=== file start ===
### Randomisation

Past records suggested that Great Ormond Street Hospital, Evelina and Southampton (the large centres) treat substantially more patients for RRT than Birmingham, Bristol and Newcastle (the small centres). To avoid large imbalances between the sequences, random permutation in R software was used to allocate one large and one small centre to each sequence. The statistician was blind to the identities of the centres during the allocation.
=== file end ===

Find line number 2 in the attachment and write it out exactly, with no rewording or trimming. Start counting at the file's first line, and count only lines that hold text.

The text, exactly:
Past records suggested that Great Ormond Street Hospital, Evelina and Southampton (the large centres) treat substantially more patients for RRT than Birmingham, Bristol and Newcastle (the small centres). To avoid large imbalances between the sequences, random permutation in R software was used to allocate one large and one small centre to each sequence. The statistician was blind to the identities of the centres during the allocation.